TC Energy Corp., the operator of the Keystone pipeline, raised the volume of oil flowing through it before the system suffered its worst leak on record.

Crude flows on the conduit carrying heavy crude from Western Canada to the U.S. Midwest reached nearly 650,000 barrels a day on the night of the spill, according to data from WoodMackenzie. That’s an increase from a baseline of about 622,000 barrels a day. TC Energy said in October it would temporarily raise flows in November and December to test the system’s operational efficiency. 

The company declined to comment on specific flow rates at the time of the spill, saying in a statement: “At the time of the incident, the pipeline was operating within its design and regulatory approval requirements.”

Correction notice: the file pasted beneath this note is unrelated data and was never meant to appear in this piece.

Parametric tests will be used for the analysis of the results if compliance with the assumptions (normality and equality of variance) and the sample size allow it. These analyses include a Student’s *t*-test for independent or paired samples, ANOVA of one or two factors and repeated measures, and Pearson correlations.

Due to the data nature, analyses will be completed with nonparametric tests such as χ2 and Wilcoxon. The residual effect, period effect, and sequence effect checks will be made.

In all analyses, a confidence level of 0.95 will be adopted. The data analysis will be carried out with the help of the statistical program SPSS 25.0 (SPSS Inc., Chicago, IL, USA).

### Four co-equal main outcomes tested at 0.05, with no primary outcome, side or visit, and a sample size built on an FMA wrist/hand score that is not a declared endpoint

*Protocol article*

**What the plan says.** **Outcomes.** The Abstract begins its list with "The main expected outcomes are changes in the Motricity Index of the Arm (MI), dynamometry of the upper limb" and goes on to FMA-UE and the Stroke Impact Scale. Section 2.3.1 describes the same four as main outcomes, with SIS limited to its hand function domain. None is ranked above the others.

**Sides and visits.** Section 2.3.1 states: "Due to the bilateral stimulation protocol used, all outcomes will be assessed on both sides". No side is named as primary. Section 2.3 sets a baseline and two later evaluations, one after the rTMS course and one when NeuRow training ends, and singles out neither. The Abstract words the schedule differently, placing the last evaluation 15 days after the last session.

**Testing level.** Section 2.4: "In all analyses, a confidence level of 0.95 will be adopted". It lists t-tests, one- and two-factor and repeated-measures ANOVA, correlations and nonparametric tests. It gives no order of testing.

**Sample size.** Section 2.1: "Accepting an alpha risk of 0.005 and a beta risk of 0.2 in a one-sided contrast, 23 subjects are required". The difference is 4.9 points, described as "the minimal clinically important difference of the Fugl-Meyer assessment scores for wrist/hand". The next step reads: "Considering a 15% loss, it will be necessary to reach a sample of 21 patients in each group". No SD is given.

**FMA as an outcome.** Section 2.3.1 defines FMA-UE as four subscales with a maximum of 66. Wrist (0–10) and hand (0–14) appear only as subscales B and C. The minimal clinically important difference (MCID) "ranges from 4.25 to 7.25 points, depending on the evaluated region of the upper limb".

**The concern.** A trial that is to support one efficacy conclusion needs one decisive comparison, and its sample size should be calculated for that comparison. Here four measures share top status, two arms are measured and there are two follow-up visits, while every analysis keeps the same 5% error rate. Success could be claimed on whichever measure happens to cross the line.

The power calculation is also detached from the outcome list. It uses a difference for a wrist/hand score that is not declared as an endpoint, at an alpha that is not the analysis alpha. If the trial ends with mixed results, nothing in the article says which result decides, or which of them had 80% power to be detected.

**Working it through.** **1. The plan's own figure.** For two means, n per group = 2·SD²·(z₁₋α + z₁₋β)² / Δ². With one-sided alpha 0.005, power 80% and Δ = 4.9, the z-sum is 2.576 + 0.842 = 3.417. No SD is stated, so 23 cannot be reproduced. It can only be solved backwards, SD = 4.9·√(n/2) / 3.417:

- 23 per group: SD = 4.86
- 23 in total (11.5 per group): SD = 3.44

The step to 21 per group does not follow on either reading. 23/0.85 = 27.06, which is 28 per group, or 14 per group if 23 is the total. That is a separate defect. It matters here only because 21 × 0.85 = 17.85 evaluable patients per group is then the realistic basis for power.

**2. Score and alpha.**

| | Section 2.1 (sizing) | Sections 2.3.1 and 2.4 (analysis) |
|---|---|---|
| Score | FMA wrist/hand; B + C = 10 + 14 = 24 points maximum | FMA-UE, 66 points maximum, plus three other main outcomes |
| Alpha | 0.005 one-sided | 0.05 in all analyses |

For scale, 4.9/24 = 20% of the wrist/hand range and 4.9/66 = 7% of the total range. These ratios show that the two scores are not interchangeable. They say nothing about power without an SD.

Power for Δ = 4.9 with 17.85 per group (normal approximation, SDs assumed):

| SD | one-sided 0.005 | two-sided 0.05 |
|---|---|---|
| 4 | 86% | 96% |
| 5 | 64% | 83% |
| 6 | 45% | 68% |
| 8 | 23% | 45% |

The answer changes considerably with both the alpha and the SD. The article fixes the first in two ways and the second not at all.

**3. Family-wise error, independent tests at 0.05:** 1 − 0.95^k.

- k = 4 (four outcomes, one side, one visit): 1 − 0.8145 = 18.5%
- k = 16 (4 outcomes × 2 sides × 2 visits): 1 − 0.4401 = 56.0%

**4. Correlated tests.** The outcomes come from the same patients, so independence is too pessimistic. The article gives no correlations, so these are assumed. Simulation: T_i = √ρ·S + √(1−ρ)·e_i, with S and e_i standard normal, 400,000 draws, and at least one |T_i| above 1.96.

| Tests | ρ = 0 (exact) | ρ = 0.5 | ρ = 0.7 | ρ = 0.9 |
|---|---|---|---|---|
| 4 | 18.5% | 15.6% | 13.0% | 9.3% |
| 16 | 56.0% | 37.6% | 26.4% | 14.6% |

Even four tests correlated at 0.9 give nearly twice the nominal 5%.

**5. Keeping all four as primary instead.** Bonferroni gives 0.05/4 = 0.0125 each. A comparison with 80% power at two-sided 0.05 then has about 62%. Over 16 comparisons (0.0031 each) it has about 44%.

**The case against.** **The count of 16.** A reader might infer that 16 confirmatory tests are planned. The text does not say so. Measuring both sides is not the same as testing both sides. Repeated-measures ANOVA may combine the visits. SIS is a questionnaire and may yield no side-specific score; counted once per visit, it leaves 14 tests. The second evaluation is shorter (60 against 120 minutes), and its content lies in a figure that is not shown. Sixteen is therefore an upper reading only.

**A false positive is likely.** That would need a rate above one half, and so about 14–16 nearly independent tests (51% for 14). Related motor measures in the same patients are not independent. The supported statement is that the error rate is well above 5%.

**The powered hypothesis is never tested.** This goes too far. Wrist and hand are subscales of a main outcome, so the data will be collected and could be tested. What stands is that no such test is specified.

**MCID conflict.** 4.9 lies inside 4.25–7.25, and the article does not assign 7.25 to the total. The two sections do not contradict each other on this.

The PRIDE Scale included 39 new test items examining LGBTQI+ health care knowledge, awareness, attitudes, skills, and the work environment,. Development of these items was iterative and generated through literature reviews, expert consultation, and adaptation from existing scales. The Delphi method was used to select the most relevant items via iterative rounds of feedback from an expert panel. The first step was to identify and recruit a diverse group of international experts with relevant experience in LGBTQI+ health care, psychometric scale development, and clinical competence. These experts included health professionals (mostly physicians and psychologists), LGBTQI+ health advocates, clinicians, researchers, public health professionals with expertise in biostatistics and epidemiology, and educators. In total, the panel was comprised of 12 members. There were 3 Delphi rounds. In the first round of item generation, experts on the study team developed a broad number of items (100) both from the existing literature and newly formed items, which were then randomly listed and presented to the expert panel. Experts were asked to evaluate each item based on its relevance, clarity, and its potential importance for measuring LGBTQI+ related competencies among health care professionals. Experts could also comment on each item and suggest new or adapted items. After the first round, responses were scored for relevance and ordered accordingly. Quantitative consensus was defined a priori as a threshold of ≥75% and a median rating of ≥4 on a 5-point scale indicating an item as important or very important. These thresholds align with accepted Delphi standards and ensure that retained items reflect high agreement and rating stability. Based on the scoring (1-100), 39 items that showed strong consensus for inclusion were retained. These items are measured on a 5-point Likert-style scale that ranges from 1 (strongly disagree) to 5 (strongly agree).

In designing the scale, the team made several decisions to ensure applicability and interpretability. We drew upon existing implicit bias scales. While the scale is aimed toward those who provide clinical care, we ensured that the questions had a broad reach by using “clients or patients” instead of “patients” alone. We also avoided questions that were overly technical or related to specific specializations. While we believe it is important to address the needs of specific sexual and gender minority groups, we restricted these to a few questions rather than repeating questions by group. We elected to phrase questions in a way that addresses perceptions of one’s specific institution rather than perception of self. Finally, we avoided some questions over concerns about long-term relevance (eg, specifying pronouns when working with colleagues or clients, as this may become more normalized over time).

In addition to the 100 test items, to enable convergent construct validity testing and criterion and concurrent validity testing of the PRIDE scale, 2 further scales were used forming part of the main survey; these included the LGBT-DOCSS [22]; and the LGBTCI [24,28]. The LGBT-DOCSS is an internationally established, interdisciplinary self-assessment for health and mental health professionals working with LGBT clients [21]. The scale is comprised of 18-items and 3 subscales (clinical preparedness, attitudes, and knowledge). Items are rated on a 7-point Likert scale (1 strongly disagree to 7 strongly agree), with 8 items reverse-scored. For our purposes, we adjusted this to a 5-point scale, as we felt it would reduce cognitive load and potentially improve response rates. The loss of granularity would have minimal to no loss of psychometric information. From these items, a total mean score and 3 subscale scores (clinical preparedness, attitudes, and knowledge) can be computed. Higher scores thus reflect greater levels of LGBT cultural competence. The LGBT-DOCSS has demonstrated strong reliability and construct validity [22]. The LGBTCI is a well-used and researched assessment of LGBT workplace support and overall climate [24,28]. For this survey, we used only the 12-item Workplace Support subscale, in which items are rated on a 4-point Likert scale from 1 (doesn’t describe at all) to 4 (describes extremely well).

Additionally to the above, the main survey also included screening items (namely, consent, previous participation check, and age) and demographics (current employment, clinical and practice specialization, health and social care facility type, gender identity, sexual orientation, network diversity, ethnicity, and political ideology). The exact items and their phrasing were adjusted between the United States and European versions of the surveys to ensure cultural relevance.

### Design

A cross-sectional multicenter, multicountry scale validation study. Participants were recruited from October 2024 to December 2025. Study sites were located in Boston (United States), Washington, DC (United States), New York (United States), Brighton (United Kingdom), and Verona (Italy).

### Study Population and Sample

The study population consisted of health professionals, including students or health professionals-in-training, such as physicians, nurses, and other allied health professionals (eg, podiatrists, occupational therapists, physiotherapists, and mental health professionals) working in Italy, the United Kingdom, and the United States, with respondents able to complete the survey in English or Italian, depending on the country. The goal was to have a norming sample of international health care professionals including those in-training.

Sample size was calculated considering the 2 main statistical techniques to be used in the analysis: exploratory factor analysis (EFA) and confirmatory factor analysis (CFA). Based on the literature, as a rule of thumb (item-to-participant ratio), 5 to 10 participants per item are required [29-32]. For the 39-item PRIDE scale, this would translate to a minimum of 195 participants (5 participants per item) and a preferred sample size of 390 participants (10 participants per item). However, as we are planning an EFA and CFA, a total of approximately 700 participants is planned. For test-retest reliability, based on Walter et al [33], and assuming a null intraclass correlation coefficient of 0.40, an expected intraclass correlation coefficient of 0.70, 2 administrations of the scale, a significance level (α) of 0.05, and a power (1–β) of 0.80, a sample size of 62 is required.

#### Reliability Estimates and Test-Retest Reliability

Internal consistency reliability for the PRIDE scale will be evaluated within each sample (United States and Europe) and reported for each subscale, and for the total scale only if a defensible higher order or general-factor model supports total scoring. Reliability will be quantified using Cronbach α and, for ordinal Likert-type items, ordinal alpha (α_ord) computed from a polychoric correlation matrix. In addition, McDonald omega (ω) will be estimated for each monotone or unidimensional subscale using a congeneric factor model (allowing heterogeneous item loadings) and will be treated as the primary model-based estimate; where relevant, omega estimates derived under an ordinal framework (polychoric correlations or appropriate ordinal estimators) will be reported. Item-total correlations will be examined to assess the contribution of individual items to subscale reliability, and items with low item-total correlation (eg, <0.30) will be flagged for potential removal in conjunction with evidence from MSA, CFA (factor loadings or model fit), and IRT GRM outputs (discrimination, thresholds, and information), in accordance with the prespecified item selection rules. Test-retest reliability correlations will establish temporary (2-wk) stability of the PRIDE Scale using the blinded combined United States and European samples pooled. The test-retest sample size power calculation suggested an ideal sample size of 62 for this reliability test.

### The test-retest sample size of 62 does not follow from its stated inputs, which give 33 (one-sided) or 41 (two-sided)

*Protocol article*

Keystone has spilled more oil than any other US pipeline since 2010, when the system began operation, according to preliminary data from the Pipeline and Hazardous Materials Safety Administration. The severity of its spills has worsened in recent years, with construction issues being a key contributor, the Government Accountability Office found in a 2021 study.

The company continued to boosts flows on the line following at least six leaks between 2016 and 2020 that released more than 11,000 barrels of crude. In September, the Keystone system transported 639,000 barrels a day, Canada Energy Regulator data show.

Keystone also operates at a higher pressure rate than other U.S. liquid pipelines, having obtained a special waiver to operate above the federal maximum. 

A 2019 spill in North Dakota “was caused by flaws in the pipeline’s original construction,” specifically defective pipe, David Vanderpool, president of Vanderpool Pipeline Engineers Inc., an engineering consulting firm, said in testimony before the Canada Energy Regulator in January. TC Energy also uses drag-reducing agents to raise capacity on the pipeline, which wasn’t designed to carry the volumes its transporting, he said.